U.S. Fans Abound For WWC Final LeBron Praised For Role In Apatow's "Trainwreck" MLS Eyeing St. Paul For Expansion Club Angels Bad PR Continues With Dipoto Exit NBA Free Agency Begins With Money Flying Expectations High For NASCAR On NBC NBC Lands New Advertisers For Race Coverage Going Off The Grid Steelers Exploring '23 Super Bowl Bid GT To Benefit Financially From Ireland Game
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The Patriots are hoping to expand coverage of their four exhibition games to a network of stations through six states -- including VT, CT and NH. The Patriots will sell almost all the ads and keep the revenue of their flagship WCVB-TV (Boston) coverage, but it could vary elsewhere (BOSTON GLOBE, 2/12)....Reports continue that CBS Broadcast Group President Howard Stringer may leave the network to head up the programming partnership between Bell, Atlantic, Nynex, and Pacific Telesis. DAILY VARIETY is reporting that CBS Inc. Chair Laurance Tisch has agreed to let Stringer out of his contract, although sources close to CBS deny that is the case (L.A. TIMES, 2/11)....Thomson Consumer Elections, who established the RCA Digital Satellite System, has signed on a primary sponsor of the Cale Yarborough NASCAR racing team (Thomson Consumer).
Viacom is looking to "strengthen its corporate image by leveraging Viacom as a brand halo over its high-profile entertainment and retail properties, a la Disney," according to this week's AD AGE. Viacom execs have been "informally soliticing ideas" from many major ad agencies. Sources say that Viacom "has been increasingly slapping its name on majority-owned subsidiaries like Paramount and merging merchandising and licensing operations under the Viacom name" (Warneford & McCarthy, AD AGE, 2/13 issue)....In a piece called "Chips Off The Block," NEWSWEEK looks at the Viacom/Blockbuster relationship, adding that Blockbuster is "one of marketing's great success stories, but competition and some legal woes may tarnish its otherwise bright future" (Jonnie Roberts, NEWSWEEK, 2/20 issue)....Sunday's CHICAGO TRIBUNE features a profile of Viacom as a "Media Monopoly in the Making" (Tim Jones, CHICAGO TRIBUNE, 2/12).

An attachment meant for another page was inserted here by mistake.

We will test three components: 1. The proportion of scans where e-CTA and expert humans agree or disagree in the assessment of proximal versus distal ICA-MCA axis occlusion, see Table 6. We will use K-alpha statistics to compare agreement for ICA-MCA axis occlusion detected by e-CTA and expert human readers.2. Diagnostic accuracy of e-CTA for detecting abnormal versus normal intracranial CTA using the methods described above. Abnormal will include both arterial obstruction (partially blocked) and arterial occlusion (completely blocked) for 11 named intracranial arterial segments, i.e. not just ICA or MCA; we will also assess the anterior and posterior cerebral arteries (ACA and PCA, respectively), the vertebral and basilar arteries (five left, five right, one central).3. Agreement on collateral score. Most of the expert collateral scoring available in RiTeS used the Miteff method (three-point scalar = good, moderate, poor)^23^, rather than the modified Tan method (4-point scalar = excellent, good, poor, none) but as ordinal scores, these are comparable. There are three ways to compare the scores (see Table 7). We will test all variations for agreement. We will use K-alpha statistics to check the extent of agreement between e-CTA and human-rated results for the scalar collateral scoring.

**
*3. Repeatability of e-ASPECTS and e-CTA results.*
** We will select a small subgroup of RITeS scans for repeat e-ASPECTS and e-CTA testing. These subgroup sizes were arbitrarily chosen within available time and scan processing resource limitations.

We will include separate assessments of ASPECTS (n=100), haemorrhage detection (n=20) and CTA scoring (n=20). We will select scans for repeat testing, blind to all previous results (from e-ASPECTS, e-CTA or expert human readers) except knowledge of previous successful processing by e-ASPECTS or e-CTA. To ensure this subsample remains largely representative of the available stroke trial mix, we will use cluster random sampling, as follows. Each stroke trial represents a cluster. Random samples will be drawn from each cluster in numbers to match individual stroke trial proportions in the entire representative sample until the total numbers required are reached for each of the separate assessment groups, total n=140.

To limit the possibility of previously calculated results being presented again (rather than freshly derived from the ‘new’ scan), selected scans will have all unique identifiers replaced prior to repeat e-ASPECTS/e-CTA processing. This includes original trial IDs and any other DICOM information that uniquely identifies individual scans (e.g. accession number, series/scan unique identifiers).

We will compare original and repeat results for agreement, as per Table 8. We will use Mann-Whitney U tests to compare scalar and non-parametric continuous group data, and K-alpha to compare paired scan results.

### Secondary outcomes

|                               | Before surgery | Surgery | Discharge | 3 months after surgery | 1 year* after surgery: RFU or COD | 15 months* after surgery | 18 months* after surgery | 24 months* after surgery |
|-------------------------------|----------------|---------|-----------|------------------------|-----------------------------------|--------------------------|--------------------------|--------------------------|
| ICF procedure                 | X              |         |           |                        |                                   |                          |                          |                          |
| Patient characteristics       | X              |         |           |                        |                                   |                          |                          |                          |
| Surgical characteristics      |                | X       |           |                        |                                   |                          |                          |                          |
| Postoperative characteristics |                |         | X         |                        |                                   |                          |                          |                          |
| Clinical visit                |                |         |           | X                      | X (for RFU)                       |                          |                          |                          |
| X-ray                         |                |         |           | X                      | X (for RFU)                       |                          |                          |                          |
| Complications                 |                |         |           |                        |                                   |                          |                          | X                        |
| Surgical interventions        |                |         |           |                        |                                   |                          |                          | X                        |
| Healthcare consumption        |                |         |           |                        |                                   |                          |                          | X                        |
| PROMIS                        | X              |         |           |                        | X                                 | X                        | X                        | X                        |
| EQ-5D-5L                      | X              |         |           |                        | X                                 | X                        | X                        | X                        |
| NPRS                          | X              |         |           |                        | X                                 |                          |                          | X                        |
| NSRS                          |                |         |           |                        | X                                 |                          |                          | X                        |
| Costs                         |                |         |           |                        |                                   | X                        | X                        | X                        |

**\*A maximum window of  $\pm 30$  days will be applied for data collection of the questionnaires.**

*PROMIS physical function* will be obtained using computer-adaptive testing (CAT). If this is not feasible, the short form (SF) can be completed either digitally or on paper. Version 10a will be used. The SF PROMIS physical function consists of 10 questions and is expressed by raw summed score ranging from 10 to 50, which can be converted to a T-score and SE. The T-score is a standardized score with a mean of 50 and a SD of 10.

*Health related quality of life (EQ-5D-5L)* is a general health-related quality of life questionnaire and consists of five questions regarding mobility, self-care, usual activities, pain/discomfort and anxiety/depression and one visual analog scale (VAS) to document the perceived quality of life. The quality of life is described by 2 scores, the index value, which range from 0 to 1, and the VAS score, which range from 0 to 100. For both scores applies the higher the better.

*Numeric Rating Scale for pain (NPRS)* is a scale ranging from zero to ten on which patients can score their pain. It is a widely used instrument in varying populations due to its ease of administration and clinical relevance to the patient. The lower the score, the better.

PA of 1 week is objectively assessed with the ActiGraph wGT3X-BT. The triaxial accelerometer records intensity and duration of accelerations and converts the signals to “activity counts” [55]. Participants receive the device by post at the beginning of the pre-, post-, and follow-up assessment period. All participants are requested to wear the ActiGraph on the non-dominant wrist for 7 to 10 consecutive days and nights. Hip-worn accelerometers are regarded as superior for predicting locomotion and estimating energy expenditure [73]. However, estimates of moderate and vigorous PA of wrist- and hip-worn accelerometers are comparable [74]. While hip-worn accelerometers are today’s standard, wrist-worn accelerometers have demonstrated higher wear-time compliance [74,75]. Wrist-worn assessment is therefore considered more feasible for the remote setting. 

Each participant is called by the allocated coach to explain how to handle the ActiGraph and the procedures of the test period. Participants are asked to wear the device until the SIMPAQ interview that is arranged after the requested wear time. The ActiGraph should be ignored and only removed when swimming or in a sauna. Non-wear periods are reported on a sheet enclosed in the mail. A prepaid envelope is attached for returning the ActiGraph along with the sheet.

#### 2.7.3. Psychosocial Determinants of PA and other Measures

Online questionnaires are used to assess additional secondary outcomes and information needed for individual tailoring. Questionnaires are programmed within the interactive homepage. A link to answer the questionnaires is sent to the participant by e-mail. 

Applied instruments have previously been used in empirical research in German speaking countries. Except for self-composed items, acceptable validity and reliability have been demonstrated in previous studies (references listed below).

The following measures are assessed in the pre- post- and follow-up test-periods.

In Portland, Jeff Baker writes that the Blazers "are losing television viewers as they continue to lose games." Ratings on KGW have dropped 10% from last season and have fallen "from the heights they hit three years ago" when the Balzers went to the finals. In fact, the Blazers have lost to "Jeopardy" and "Wheel of Fortune" in three of the last four head-to-head meetings. The three-year contract between the team and KGW expires at the end of this season and "with ratings down, the win-loss record down, and interest in the Blazers way down, a vital part of the Blazers' business empire appears to be in trouble." However, KGW GM Dennis Williamson is hopeful: "Our relationship is pretty solid. I would hope we think of ourselves as valuable clients to each other" (Portland OREGONIAN, 2/10).